Last week I viewed Silverstone Auction’s latest auction, just before lockdown and on the same day that I viewed the Anglia Car Auctions’ November auction. As always, there was a fantastic selection of cars on offer. So many wonderful cars, in fact, that it becomes a bit difficult to know where to look first. As with the ACA auction, I’ve filmed a walk around video for anyone considering bidding this weekend, as well as picking a few (ok, more than a few), of my own favourite cars. It can be a bit hard to find something that seems realistic for the average classic car buyer, as Silverstone operate at a higher level than most of us can afford, but that does mean they include plenty of dream cars for us to gaze at.
The first lot in the running order that piques my interesting is this 1968 Lancia Fulvia F&M Special. It isn’t cheap with a guide of £35,000 – £45,000, but there is quite a lot to see about this unusual little Fulvia. It probably wouldn’t be unfair to say it loses some of the original car’s delicate and pretty aesthetic, but it also allows the Fulvia to appeal in a new way. Not a tall car originally, this Fulvia looks dramatically low with the combination of a lowered ride height, and the more obvious removal of the roof, turning this car into something resembling a speedster. To say that is all that was done to recreate the racing car that it so closely resembles would be to sell it short, as the chassis has been shortened as well as many other modifications, meaning that this car should be in the region of 200kg lighter than a standard car, and a Fulvia was hardly a heavyweight to begin with. This is a stripped back racer that must surely thrill anyone who drives it, what a special little thing.
Despite rarely reading anything good about the Renault Sport Spider, every time I see one it always strikes me as a special little thing, and I always consider that I simply must own one. If anyone owns one and is happy to provide an ownership experience, then I would absolutely love to hear it, whether positive or negative. Silver certainly wouldn’t be my first pick for a Sport Spider, but it certainly wouldn’t put me off. The guide of £25,000-£30,000 doesn’t seem too unfair to me, and as Mr Whale would be quick to point out, the car will be on sale at the lower guide, which would be a nice price to buy it at (though don’t forget to consider the commission you’ll have to pay). A Sport Spider isn’t the most useable of cars in the UK, but this example is fitted with the optional windscreen, which makes it easier to use more often. Just one of 60 original UK cars, and with only 14,500 miles from new, you could be reasonably safe in the belief that you’re unlikely to see another on the road, which is another reason to use it even more and put some proper mileage on it. You can view the full listing here.
I can’t say I ever expected to say I thought that a car colour including the word ‘beige’ would make a classic more desirable, but this Apricot beige 964 is very appealing. I like a 911, and the 964 generation cars strike a nice balance between being modern, and still small enough to be a great B-road car instead of falling more into a GT category. This Carrera 4 is believed to be the only UK, RHD car built in this colour, which probably isn’t surprising, but a nice detail for the new owner. When new it was apparently offered as an Official Porsche Competition prize for a hole-in-one at a golfing tournament, and whether that was due to it being hard to sell, I’ll leave to you to decide. The current mileage reads just under 87,000 miles, with the engine having been rebuilt by Specialist Cars of Malton at 78,500 miles. The original Mahogany interior was replaced with a black interior, which perhaps makes this car less challengingly specified for some buyers. The guide is £40,000 – £50,000, and you can read the full listing here.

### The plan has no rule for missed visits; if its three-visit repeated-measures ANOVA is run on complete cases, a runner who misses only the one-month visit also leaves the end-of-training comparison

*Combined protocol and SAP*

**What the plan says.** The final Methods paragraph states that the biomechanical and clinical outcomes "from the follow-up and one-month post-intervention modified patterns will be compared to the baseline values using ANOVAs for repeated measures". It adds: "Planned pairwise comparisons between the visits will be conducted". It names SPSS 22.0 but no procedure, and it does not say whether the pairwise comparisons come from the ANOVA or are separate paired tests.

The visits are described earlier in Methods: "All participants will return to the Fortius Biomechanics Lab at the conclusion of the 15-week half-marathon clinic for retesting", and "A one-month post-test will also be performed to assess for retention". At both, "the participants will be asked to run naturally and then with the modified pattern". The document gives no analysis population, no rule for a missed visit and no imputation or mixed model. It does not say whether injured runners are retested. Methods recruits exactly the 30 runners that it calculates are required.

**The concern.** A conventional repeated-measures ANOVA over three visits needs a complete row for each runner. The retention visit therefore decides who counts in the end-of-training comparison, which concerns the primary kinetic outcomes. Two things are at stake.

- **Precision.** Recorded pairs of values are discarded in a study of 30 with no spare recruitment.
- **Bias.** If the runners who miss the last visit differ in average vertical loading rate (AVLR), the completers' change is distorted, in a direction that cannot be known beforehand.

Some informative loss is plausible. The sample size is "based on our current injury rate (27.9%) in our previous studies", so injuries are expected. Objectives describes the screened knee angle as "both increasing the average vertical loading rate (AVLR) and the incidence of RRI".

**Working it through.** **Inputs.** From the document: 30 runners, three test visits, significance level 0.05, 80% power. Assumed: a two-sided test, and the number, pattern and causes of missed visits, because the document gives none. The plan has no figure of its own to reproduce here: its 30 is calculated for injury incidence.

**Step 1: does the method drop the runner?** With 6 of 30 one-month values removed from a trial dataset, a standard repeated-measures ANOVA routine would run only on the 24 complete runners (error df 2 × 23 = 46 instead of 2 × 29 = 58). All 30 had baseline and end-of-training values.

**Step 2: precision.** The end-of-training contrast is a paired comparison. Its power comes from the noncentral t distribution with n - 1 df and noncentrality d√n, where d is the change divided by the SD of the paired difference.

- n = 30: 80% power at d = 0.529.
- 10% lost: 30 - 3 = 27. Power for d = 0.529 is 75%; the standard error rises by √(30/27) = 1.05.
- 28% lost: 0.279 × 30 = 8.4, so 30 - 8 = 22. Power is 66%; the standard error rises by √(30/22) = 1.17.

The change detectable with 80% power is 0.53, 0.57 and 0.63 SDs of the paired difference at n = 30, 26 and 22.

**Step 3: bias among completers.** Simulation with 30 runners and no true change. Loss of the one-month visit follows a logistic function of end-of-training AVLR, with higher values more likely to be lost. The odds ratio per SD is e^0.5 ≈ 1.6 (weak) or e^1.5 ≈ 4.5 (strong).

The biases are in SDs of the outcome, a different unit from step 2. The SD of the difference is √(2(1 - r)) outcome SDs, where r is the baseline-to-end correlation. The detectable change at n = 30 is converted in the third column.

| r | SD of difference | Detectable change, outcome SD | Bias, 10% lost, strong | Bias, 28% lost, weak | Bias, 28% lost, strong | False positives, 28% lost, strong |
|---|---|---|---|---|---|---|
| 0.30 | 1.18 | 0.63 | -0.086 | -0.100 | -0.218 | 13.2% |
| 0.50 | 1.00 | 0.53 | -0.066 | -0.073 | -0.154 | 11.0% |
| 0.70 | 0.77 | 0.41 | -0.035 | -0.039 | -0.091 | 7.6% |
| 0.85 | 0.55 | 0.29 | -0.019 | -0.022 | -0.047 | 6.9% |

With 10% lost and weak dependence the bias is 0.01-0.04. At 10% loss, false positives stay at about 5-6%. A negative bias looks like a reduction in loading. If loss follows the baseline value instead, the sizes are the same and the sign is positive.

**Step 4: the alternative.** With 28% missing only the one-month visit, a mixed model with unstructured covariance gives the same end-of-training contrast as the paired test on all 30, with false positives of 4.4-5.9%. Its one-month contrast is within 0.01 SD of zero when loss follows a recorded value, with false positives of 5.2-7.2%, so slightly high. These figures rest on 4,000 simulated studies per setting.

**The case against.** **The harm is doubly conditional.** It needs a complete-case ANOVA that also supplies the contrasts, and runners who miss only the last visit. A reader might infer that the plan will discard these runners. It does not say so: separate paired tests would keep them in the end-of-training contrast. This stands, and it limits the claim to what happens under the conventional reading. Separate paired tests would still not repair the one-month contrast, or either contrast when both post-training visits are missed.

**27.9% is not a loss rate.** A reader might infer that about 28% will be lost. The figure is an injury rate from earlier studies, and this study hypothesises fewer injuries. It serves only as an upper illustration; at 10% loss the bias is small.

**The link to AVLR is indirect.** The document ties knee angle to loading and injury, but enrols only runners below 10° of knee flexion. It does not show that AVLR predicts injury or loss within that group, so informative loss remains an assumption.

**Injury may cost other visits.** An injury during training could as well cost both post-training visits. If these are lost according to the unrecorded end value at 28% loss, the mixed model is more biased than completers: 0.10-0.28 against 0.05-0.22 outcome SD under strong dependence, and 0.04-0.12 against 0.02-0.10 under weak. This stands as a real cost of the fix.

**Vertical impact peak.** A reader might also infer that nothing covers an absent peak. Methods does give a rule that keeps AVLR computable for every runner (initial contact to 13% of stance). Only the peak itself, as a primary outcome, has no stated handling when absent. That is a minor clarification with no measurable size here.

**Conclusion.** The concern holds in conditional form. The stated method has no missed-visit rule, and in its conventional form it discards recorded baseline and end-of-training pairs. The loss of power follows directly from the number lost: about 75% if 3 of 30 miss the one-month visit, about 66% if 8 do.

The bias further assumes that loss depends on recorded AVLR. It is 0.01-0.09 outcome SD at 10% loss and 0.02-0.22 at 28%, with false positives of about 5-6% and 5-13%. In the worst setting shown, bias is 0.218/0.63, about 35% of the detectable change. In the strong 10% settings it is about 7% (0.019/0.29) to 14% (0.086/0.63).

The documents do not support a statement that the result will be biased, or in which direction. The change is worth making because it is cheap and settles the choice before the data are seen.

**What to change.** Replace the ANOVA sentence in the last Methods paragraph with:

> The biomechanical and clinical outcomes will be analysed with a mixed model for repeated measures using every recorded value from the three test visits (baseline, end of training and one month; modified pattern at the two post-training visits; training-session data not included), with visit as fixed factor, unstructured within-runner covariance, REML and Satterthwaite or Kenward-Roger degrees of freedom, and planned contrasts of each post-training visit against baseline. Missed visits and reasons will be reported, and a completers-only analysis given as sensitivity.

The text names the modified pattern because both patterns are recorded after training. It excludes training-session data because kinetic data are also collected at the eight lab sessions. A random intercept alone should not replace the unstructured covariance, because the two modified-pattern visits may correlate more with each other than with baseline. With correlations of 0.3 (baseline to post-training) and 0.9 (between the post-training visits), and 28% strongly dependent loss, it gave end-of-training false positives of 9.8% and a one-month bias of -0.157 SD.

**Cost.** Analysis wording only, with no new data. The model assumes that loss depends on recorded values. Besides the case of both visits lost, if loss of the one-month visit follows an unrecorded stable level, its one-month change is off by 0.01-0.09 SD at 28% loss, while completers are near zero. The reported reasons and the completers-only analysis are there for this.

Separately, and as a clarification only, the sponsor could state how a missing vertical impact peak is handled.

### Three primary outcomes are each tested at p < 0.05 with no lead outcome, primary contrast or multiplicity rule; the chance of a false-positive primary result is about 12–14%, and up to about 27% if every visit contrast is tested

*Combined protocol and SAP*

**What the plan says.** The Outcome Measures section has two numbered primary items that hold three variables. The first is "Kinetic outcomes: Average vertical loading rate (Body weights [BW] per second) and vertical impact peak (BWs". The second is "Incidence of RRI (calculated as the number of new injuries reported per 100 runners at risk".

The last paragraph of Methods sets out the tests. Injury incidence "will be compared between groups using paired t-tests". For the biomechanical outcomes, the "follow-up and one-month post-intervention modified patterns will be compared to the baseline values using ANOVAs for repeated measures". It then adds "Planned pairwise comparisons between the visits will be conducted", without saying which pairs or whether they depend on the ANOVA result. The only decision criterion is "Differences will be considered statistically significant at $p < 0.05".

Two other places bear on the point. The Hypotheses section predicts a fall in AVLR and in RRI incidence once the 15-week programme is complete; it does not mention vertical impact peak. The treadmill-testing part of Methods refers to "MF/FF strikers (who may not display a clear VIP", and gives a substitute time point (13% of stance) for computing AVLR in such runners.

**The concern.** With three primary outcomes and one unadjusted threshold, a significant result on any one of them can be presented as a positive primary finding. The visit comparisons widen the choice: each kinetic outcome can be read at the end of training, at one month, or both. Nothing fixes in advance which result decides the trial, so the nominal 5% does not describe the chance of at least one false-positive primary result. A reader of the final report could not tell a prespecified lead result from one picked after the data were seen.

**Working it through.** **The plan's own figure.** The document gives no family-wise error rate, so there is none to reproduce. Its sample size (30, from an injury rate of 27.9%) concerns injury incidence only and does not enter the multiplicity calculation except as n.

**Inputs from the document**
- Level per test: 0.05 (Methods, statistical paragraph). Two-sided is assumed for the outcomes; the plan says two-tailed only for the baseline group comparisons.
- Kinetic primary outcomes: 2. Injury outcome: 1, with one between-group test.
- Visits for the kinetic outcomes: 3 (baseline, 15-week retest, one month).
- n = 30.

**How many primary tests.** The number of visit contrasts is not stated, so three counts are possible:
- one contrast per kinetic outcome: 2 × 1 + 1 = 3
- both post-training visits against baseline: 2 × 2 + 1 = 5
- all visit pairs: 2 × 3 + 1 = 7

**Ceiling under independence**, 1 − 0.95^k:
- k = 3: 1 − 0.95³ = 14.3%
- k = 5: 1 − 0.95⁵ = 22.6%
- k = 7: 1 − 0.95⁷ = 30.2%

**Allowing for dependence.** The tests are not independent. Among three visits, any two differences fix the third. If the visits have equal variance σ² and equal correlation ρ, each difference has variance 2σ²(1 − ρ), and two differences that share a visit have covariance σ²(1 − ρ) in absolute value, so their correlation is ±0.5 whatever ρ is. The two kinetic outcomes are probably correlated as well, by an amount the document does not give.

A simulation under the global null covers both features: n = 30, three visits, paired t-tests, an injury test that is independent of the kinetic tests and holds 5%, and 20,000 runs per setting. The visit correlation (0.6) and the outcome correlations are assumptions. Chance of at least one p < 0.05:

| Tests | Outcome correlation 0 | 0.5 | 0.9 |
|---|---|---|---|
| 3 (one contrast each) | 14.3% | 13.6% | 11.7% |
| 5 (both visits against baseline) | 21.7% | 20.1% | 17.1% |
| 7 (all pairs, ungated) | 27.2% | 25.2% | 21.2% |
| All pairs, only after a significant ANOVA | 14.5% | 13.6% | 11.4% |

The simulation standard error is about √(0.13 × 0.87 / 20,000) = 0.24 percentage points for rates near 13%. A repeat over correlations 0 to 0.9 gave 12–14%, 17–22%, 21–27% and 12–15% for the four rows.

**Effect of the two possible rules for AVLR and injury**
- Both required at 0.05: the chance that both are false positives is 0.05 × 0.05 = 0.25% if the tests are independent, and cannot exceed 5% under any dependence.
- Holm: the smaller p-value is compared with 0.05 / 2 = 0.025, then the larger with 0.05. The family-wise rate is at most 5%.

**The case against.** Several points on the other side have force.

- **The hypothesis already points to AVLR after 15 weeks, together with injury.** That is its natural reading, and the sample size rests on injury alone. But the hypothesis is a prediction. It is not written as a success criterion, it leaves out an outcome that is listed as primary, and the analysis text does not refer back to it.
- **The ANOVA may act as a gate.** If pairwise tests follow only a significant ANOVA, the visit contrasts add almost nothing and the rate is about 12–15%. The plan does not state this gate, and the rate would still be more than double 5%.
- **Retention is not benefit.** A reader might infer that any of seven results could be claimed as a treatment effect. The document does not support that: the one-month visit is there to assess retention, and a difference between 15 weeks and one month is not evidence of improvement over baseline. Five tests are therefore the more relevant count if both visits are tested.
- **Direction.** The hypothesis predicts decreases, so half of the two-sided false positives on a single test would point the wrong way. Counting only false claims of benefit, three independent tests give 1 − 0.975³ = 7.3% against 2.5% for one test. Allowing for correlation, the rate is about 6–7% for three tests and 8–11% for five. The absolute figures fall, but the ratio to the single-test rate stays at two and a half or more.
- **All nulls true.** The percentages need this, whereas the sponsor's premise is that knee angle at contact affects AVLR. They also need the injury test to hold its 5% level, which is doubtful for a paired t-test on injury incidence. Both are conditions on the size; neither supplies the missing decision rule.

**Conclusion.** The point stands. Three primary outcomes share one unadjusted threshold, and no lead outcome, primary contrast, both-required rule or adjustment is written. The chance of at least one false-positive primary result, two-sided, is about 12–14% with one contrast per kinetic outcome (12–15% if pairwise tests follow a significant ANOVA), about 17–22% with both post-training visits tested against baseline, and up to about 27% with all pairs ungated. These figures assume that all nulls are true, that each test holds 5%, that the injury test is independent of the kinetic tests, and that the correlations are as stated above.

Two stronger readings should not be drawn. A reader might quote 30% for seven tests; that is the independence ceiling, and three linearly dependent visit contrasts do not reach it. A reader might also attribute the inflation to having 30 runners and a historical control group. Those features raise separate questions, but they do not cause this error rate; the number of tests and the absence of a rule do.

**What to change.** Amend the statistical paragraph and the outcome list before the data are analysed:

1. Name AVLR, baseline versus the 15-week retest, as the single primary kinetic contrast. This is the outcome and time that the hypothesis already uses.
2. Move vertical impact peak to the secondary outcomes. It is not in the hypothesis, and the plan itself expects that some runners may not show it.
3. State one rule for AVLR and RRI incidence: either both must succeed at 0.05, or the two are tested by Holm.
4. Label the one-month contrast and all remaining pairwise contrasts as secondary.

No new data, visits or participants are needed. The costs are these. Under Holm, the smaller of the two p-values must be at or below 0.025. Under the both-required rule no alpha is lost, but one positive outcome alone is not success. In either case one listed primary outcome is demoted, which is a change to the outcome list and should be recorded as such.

This is no ordinary 911 Targa, which helps to somewhat justify the £70,000-£80,000 guide. This is a Supersport Equipment Targa, and has only covered 30,168 miles from new and with only one owner. The Supersport Equipment offered not only the wide arched glory of the Turbo cars, but also a limited slip differential, stiffer suspension and superior braking too. A wrap around deep-chin spoiler, tea-tray rear spoiler, and wider Fuchs alloy wheels also feature. These ‘C16’ SSE cars are quite rare, which may come as no surprise given that that the upgrade cost £10,000 when new. Only 220 UK spec RHD SSE Targa cars were built, and I think the aesthetic provided by the wide arches and Targa roof is one of the best from that period. You can view the full listing for this car here.
Bond’s BM. That is immediately what springs to mind when I see a Z8 (which is sadly not often enough), rather than the BMW 507 which its designers hoped to emulate. Plenty of people will have been as horrified as I was to see Bond’s car being chopped in half by a helicopter in ‘The World Is Not Enough’. It is a testament to the design of this car that it still looks fresh and modern no less than eighteen years after it was built. It seems a shame that the car has only covered 29,688 miles from new, but for people interested in collecting special cars, it will make it more desirable. The guide of £160,000-£180,000 puts this particular car far out of the reach of most of us, but if you’ve just won the lottery and are considering bidding, you can find the full listing here.
I may be accused of including too many V12 Ferraris in this and the ACA post, but they’re fantastic and I just can’t not include them. Though this 412 is an automatic and not the most desirable colour, it still easily pulled my eyes away from the car surrounding it. Ordered new in UK-RHD specification by the Sultan of Selangor and is reported to have covered only 17,800 miles since it was new in 1987, though the car was first registered in the UK in 2019. Recent work by Ferrari Specialist Terry Keys has totalled some £7,000, and Silverstone Auctions are happy to welcome any inspection of the car. Guided at £53,000-£60,000, this V12 Ferrari is just begging to be used for grand touring just as it was intended. You can view the full listing here.
The styling purity of an original Range Rover is still a wonderful thing today, and prices of most 3-doors has skyrocketed in recent years. This 1979 Suffix-F model should certainly be considered a project with a reasonable amount of money still to be spent, but a lot of the hard work seems to have been completed. It does strike me as a little odd that the interior is fully fitted in such poor condition considering that a lot of mechanical and body work has been completed already. I think the £12,000-£15,000 guide is reasonable, though I’d definitely have a chat with a good trimmer who should be able to give you an idea of how much it will cost for a full re-trim that this car needs. I really like the colour and the registration too, not that those details matter too much. You can find the full listing here.